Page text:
My mom would just smile mysteriously and continue as though she hadn’t heard them.

So what happened next? Well, my mom went back to bed. I think this was her favorite part of the story to tell. She always said it like, “Well, whatever it was I just knew it wasn’t TJ getting into trouble so I turned right back around and crawled back under the covers!”

And you might think that’s ridiculous, unless you’re a mom who is up with her kids a lot in the night and is maybe a little sleep deprived and sometimes possibly has thoughts like, “I don’t care what that noise is but please don’t let it be the baby; I just need fifteen more minutes of sleep…” I don’t know for sure that I wouldn’t have done the same thing as my mom that night.

So anyway, she went back to bed. But whatever was in the hallway was, obviously, still in the hallway—that is, until it wasn’t in the hallway anymore, but in my parents’ bedroom. And it was still big, bigger than a person. And my dad woke up and was like, Liz, what’s going on, and my mom was like, I don’t know but it’s not TJ, and the thing just stood there at the foot of their bed for a moment and then—


Mom and I both liked this part too. People were completely befuddled by it. A big dark thing in the hallway could be a lot of things—a robber? A figment of a sleep-deprived mother’s imagination? A tree? But this next part of the story blew every theory out of the water except, possibly, aliens, because the thing was emitting bright, blinding, noiseless flashes of light at my mom and dad, who were both still in their bed, still very thankful their kid wasn’t the one making all the creaking noise in the hallway but possibly maybe also wishing he was.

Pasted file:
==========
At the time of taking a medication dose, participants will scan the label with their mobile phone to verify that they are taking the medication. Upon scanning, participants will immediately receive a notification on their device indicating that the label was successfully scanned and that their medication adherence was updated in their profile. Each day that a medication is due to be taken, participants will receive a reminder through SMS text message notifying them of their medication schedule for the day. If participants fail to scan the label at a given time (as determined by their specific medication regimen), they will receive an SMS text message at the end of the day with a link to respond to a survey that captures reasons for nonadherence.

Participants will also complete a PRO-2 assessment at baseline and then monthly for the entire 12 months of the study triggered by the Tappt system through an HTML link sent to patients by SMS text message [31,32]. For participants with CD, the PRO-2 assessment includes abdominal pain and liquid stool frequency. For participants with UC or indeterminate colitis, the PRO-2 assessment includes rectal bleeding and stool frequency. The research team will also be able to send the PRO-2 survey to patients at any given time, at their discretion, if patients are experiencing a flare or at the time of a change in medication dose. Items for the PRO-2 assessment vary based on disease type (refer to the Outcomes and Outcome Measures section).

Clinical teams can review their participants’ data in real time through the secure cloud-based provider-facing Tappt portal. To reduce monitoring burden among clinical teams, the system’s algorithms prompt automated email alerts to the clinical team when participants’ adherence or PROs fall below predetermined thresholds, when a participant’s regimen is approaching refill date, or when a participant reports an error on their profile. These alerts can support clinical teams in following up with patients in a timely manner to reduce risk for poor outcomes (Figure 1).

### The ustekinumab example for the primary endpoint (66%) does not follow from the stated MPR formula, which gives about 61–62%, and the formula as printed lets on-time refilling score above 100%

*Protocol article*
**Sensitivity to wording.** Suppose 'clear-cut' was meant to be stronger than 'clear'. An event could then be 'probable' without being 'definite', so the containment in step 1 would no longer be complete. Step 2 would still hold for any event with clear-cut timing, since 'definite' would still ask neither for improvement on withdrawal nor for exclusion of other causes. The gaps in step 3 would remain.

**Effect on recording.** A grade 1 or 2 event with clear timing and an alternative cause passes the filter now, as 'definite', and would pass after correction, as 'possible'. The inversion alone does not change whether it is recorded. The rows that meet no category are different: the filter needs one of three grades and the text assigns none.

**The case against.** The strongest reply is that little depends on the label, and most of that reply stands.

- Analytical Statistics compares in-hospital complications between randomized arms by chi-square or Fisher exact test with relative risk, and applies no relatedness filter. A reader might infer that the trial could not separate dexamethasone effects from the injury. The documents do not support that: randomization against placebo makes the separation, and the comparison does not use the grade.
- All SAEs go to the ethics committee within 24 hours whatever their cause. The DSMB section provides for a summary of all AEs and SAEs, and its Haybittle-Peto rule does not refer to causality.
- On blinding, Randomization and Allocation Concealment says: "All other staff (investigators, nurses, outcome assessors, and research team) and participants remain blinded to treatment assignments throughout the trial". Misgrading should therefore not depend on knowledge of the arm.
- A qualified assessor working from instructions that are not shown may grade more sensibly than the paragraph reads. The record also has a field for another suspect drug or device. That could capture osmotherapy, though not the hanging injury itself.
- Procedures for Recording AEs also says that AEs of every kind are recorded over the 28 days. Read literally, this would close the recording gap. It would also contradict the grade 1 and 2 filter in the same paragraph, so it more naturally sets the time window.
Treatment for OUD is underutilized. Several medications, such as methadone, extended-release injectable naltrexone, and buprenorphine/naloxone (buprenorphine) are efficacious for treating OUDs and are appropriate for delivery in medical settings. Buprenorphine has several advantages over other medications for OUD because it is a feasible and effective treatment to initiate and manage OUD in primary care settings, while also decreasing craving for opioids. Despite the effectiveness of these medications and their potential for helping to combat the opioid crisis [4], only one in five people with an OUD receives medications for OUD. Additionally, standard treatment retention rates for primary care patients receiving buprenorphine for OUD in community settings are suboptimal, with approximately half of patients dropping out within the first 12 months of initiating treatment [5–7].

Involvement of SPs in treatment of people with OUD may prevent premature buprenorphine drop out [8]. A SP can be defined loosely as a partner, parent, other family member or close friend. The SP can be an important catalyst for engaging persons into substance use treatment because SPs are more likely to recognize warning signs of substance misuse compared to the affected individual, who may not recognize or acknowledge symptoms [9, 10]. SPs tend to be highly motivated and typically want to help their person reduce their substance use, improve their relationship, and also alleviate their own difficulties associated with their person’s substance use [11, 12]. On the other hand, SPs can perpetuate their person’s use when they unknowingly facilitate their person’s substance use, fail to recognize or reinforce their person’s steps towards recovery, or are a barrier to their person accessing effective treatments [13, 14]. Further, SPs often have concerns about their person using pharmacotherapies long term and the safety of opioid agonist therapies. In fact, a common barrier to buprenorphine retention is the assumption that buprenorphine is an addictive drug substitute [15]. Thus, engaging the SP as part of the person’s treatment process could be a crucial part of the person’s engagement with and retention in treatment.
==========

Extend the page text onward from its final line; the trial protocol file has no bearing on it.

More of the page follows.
Again, someone would always ask, “What was it?”

Again, my mom would pause. Then she’d finally make the big reveal: the shadowy mass was not aliens, not a tree, not a figment of anyone’s imagination. It was…a crowd of people!

Taking pictures!

Of my mom and dad in bed in the middle of the night!

(Don’t you love a reasonable explanation?)

I always felt weirdly sad at this part of the story. Because my mom would have everyone believing in aliens and then she’d have them completely befuddled at the idea of a crowd of tourists in her bedroom on a farm in the actual middle of nowhere, in the actual middle of the night, and then she’d have to break it to them, at last, that the crowd of people were her best friends and it wasn’t just any middle of the night but it was the middle of the night of her 30th birthday and this whole thing was nothing more than…
…a surprise birthday party.

And they all went downstairs and had cake.

So anyway. That’s the story. I love that story and I love the way my mom tells that story. And thinking about that story always makes me think of other stories my mom tells, and it makes me think of the way she tells them. She doesn’t just go, “Oh, one time my friends woke me up in the middle of the night and threw me a surprise birthday party.” No. She goes about it the right way. The long way. The fun way. 

And as we were sitting around the dining room table with my aunts and uncles and cousins, listening to my mom tell that story again, I realized something. 

The reading and writing of stories is only part of the aforementioned that which my mother is so confounded by. There’s also—and maybe more importantly—the noticing and the describing of details others might miss or gloss over, the process of putting it all together in a way that’s fun to listen to, the enjoyment in the sharing, in seeing if you can recreate the thing in your head for another person in such a way that it becomes as real for them as it is for you. 

Mom! I did get that from you!

1 comment:

Anonymous said...

Love it! I can hear your mom telling the story!! Love you! -Aubrey Deidre